While they often presented themselves as bodybuilders’ publications, their chuckle-prompting titles — Torso, Adonis, Honcho, Mandate — didn’t lie. Gay men’s magazines of decades past were bought by gay men who wanted to look at the erotic illustrations of well- built male bodies therein. Because any- one known to possess such material in the homophobic 1950s and 1960s could experience serious consequences, men hid the magazines under their mat- tresses. These illustrations have now inspired a traveling exhibition, Stroke: From Under the Mattress to the Museum Wall. Curated by notable erotic artist Robert W. Richards and orig- inating at the Leslie-Lohman Museum of Gay and Lesbian Art, the popular show contains 24 original illustrations that ap- peared in gay magazines from the 1950s to the 1990s. It also looks at how gay men, forced into the closet during those decades, used these pictures to explore their sexuality intimately. It additionally serves as a showcase for the artists in- volved. On view are works by two dozen top artists of the times, including Touko Laaksonen (Tom of Finland), Antonio Lopez (Antonio), and David Martin.More
Freaks is a campy feature film about love and deception set within a community of carnival sideshow stars. It was released in 1932 with appropriately hysterical taglines: “The Strangest ... The Most Startling Human Story Ever Screened ... Are You Afraid to Believe What Your Eyes See? The Love Story of a Siren, a Giant, and a Dwarf!” Shot in black and white for Metro-Goldwyn-Mayer, the story was created by Tod Browning, who had produced and directed Dracula the year before for Universal. It’s a cavalcade of wrongness that might have kickstarted any subsequent film that exploited dwarfism for horror kicks, but it’s also a film in which the contemporary viewer may enjoy such logic-defying feats as a half-man, half-caterpillar rolling and lighting his own marijuana cigarette. It screens today with Island of Lost Souls, part of a seven-day run of similarly spirited films that embrace illicit sex, drugs, and general depravity with a wink and a smile — “Hollywood Before the Code: Nasty-Ass Films for a Nasty-Ass World.” It rekindles a long-held fascination with the salacious films of what’s often dubbed Pre-Code Hollywood, the period from the late 1920s to the early 1930s before censorship was imposed on the silver screen.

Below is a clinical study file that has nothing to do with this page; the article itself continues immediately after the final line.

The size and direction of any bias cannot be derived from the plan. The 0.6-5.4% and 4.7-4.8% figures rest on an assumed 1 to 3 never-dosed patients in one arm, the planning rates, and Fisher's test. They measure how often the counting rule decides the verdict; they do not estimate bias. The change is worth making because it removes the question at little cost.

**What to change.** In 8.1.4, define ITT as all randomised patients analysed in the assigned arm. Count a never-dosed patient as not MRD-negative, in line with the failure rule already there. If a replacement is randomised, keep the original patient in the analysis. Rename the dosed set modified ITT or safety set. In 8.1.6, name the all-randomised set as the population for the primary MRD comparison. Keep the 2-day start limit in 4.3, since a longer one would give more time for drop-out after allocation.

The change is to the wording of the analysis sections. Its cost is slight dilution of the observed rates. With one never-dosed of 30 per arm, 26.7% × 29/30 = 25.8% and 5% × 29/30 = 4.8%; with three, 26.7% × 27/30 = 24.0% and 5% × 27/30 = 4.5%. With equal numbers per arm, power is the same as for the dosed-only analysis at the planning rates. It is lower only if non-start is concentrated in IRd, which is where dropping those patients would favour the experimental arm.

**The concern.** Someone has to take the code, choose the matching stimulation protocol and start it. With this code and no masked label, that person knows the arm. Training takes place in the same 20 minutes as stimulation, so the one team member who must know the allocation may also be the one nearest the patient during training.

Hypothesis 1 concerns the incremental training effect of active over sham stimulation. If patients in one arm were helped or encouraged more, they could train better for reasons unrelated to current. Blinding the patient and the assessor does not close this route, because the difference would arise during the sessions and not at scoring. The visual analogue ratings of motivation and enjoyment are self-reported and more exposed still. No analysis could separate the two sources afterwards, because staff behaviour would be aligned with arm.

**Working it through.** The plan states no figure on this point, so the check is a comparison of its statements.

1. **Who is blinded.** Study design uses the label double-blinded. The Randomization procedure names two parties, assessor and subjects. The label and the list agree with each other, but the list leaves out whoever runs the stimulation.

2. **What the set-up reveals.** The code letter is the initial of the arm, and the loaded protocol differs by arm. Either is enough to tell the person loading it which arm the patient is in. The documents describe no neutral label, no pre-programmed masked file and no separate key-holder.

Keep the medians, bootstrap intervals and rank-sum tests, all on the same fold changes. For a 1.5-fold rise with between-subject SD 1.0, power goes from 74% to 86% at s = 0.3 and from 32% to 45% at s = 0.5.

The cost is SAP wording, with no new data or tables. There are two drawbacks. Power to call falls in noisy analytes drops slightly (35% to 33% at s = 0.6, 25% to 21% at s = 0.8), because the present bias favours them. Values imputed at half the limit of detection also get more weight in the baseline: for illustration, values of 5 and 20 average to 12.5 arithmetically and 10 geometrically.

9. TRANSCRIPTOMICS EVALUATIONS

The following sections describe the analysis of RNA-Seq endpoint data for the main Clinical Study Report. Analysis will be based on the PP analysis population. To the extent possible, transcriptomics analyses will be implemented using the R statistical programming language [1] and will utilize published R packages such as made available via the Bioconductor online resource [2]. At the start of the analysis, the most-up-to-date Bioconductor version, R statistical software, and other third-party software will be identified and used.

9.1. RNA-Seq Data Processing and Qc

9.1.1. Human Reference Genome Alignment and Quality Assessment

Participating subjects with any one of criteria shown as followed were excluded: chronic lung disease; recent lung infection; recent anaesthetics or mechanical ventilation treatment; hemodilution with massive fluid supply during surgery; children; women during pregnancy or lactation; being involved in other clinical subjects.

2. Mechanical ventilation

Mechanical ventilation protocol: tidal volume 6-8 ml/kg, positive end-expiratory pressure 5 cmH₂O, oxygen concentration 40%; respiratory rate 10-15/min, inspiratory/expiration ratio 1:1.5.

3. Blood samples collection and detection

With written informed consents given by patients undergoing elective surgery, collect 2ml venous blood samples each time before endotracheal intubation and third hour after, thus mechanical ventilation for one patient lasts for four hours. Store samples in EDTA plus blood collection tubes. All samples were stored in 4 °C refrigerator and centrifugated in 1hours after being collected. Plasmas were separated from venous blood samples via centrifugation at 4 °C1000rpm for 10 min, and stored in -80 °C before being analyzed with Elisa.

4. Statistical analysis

March 2-8, 2012